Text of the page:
Even before the exercise began, we got an ominous call: Three MiG-25s were approaching Nimitz from the Libyan coast. Combat air patrol F-14 Tomcats from the Nimitz and F-4 Phantom IIs from Forrestal escorted them from the area without incident. Watching from the pilots’ ready room, we surmised that the MiGs, lacking sophisticated radar, were trying to pinpoint our location.
Next, a wave of 70 aircraft approached—MiG-25s, -23s, Sukhoi Su-20s, and -22s. The chuckles and high-fives in the ready room turned to frowns. “Are you kidding me?” someone said. “I didn’t think they even had 70 airplanes!”
Soon a third flight approached, flying high and fast, but F-14s and F-4s headed the group off without incident. Some combat air patrol pilots boasted they’d finally seen some action on what had been a fairly uneventful tour.
In the pre-dawn hours of August 19, seven pairs of F-14s and F-4s launched from the Nimitz and Forrestal, orbiting 60 miles off the coast to protect the long-awaited “missile exercise” aircraft from Libyan harassment.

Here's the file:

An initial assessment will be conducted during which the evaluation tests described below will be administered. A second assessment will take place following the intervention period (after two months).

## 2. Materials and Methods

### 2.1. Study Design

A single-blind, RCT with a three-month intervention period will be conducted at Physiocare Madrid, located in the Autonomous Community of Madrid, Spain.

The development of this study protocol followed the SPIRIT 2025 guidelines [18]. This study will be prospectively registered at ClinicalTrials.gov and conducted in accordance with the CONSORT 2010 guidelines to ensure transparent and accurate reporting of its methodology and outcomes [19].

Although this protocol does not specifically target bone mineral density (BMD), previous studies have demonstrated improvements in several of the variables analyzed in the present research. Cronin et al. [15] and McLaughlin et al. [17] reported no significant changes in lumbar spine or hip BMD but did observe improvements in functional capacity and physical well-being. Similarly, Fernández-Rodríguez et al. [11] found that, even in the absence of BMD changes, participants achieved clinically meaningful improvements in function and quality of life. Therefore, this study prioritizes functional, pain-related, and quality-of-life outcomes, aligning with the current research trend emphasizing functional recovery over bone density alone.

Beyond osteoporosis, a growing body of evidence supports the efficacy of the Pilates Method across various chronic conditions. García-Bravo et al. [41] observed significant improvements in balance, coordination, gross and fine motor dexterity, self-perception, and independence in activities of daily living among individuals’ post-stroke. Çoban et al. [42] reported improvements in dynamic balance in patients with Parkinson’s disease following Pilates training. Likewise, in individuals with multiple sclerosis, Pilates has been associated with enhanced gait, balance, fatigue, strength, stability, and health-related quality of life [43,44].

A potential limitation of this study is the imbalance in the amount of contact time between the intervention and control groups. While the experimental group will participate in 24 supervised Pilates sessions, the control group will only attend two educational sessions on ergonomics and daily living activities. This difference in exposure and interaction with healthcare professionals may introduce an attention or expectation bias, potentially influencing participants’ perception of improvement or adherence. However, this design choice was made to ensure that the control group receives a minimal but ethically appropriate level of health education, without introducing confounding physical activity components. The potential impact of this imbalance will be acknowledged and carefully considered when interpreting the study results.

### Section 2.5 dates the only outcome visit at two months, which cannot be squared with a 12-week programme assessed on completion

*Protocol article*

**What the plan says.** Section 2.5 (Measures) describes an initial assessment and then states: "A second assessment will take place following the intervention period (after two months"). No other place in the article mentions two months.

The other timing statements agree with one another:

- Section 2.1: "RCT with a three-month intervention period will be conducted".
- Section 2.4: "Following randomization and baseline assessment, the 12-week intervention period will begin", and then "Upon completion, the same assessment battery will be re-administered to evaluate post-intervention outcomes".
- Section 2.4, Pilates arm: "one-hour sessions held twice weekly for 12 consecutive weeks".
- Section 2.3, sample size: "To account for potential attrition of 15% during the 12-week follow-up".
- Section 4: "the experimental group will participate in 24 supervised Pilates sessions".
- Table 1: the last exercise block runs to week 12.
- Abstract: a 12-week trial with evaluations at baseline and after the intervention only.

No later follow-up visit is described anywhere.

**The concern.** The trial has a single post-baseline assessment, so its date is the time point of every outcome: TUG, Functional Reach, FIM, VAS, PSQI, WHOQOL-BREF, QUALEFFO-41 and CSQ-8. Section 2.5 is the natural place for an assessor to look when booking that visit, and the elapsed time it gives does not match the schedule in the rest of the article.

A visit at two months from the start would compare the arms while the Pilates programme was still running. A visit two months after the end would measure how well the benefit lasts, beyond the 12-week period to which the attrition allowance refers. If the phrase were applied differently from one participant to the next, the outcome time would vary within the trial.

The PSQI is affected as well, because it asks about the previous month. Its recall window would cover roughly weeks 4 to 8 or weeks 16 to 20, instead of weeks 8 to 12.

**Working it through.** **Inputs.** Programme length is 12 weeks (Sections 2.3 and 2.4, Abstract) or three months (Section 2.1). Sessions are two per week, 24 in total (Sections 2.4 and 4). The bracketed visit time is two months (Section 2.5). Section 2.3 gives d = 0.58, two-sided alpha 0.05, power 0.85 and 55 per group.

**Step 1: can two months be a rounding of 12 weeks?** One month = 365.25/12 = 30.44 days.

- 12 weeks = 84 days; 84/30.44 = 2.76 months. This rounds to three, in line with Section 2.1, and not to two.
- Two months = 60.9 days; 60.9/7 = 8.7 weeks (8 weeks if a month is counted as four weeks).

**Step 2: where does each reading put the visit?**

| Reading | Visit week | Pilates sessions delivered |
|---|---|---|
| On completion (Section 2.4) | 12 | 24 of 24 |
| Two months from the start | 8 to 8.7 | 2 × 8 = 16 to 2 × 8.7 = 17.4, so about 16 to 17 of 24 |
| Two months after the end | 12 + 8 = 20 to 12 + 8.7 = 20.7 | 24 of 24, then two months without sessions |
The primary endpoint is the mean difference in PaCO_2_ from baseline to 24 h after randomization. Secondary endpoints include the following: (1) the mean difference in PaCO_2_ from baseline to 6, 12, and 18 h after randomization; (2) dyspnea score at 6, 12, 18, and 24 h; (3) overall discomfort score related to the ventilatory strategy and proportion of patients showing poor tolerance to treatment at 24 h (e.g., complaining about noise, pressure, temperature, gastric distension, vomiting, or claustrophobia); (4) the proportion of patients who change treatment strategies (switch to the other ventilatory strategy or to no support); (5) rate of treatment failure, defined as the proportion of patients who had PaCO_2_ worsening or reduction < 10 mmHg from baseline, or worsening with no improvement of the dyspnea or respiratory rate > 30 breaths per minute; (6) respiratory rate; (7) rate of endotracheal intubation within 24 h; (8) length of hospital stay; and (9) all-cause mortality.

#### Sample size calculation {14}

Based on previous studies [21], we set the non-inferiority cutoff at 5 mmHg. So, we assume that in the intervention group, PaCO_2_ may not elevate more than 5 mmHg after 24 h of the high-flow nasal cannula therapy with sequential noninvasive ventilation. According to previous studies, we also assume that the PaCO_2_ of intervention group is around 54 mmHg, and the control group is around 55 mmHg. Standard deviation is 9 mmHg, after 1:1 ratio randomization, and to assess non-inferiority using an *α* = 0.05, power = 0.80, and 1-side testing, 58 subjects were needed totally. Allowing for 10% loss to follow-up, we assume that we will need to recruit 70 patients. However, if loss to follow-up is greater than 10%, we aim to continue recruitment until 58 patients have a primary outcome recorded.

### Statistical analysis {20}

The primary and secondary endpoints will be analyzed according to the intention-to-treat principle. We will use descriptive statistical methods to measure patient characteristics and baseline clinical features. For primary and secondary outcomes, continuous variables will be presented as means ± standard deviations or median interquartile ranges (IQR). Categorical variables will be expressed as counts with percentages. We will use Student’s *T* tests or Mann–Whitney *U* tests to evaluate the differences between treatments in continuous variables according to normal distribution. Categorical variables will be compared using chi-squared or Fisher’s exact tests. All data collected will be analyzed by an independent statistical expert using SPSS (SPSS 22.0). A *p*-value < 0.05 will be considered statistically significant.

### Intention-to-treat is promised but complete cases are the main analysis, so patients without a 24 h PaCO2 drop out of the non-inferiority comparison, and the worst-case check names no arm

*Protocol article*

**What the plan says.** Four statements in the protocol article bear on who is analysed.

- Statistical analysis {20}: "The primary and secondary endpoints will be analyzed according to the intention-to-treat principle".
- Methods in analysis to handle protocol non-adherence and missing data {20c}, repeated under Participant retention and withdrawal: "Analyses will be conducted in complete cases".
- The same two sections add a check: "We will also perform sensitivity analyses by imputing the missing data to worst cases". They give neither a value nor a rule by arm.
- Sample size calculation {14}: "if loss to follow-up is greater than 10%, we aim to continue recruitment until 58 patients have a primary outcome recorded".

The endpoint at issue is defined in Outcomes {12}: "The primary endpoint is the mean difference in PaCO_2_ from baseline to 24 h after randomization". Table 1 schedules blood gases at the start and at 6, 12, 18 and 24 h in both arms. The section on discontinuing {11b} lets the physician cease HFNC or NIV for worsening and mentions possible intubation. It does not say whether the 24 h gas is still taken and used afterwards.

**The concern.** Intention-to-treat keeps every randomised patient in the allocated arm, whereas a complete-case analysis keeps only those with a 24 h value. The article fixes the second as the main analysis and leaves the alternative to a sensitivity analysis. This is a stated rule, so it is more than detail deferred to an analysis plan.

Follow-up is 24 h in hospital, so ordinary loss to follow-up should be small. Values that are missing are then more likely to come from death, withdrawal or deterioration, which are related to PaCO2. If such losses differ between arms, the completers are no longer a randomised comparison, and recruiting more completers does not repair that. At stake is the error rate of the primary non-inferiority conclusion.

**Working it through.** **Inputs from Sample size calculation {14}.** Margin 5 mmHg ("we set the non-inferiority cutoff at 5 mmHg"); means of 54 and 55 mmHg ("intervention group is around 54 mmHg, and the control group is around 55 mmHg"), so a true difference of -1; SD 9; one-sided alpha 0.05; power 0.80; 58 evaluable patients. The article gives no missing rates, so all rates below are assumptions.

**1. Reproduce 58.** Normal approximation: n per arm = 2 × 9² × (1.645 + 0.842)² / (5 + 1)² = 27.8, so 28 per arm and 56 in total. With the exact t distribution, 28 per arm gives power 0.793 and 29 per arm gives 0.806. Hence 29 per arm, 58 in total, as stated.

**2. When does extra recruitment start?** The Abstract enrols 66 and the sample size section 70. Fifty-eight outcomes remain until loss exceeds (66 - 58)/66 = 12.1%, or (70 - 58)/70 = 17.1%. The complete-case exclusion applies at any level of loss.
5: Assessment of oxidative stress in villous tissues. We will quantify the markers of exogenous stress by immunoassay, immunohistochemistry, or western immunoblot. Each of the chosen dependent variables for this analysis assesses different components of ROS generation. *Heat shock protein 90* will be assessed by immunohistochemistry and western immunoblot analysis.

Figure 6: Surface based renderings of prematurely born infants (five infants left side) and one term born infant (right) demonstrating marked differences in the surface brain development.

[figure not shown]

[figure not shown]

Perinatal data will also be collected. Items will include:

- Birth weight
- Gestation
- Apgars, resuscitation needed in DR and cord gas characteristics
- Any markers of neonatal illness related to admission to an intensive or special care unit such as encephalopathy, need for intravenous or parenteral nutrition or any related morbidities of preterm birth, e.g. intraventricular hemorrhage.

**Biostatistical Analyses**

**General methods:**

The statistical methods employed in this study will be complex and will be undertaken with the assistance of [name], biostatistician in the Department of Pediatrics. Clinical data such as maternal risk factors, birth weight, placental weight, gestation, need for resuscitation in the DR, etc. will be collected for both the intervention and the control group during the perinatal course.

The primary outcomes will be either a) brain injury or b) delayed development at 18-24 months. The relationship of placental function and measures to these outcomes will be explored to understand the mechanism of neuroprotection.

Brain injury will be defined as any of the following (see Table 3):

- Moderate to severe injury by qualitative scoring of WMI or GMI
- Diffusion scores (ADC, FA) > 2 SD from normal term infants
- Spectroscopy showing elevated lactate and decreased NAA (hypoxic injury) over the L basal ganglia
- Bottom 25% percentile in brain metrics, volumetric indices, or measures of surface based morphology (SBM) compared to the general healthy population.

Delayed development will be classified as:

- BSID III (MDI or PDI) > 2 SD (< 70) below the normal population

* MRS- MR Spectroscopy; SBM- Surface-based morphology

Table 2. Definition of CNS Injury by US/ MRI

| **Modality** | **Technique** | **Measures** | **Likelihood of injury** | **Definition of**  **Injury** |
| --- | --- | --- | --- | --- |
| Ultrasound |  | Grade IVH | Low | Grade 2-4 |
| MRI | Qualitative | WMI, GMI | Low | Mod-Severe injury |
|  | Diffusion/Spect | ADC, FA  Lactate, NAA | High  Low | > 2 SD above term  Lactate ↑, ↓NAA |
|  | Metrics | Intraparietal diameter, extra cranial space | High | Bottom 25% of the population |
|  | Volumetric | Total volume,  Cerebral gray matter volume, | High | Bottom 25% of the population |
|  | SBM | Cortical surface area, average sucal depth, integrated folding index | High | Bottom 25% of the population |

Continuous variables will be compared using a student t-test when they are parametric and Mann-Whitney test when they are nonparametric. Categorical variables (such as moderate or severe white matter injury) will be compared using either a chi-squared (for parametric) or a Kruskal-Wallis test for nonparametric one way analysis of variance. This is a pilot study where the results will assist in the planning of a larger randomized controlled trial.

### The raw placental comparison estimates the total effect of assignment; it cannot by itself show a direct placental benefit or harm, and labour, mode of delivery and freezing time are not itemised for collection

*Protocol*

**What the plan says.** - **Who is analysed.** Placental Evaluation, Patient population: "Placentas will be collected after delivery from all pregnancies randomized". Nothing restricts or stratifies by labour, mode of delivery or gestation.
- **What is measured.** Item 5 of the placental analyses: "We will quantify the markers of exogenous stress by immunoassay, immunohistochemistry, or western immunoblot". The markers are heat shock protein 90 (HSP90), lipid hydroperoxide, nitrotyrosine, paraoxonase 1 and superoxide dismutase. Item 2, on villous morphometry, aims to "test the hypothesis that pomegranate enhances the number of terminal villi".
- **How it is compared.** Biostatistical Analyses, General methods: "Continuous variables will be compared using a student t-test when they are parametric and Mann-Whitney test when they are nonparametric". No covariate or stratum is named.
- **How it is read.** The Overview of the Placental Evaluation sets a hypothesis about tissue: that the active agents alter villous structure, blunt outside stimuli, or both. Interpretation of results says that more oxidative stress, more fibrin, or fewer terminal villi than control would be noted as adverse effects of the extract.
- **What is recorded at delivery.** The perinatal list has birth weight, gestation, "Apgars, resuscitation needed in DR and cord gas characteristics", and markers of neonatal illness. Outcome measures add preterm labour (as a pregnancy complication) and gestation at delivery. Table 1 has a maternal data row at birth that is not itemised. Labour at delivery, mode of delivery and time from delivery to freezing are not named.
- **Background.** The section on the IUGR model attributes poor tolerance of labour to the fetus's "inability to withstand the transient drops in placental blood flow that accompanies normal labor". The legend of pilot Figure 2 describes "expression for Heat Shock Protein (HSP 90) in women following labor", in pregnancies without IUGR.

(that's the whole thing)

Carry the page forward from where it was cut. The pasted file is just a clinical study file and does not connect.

At 5:30 a.m., while I finished the preflight checks of our S-3A, call sign “Diamond Cutter 702,” the squadron executive officer, as pilot in command, received the final mission briefing. I copiloted, handling radios and navigation.
The XO, a senior aviator and respected leader, was an obvious choice for the mission. I may have been selected because I spent 1975 at the U.S. Army Defense Language Institute, studying Turkish and some Arabic, and had spent two years in a pilot exchange program with the Turkish naval air force (where I earned the call sign “Turk”), teaching pilots in the Grumman S-2E Tracker. Apparently our carrier air group commander thought my language skills might be helpful that day. I hoped he wasn’t assuming that if we ended up having to parachute into Libya, I’d win over the locals with my language skills: I was fluent in Turkish, but the extent of my Arabic would have probably landed us in a bar or a bathroom.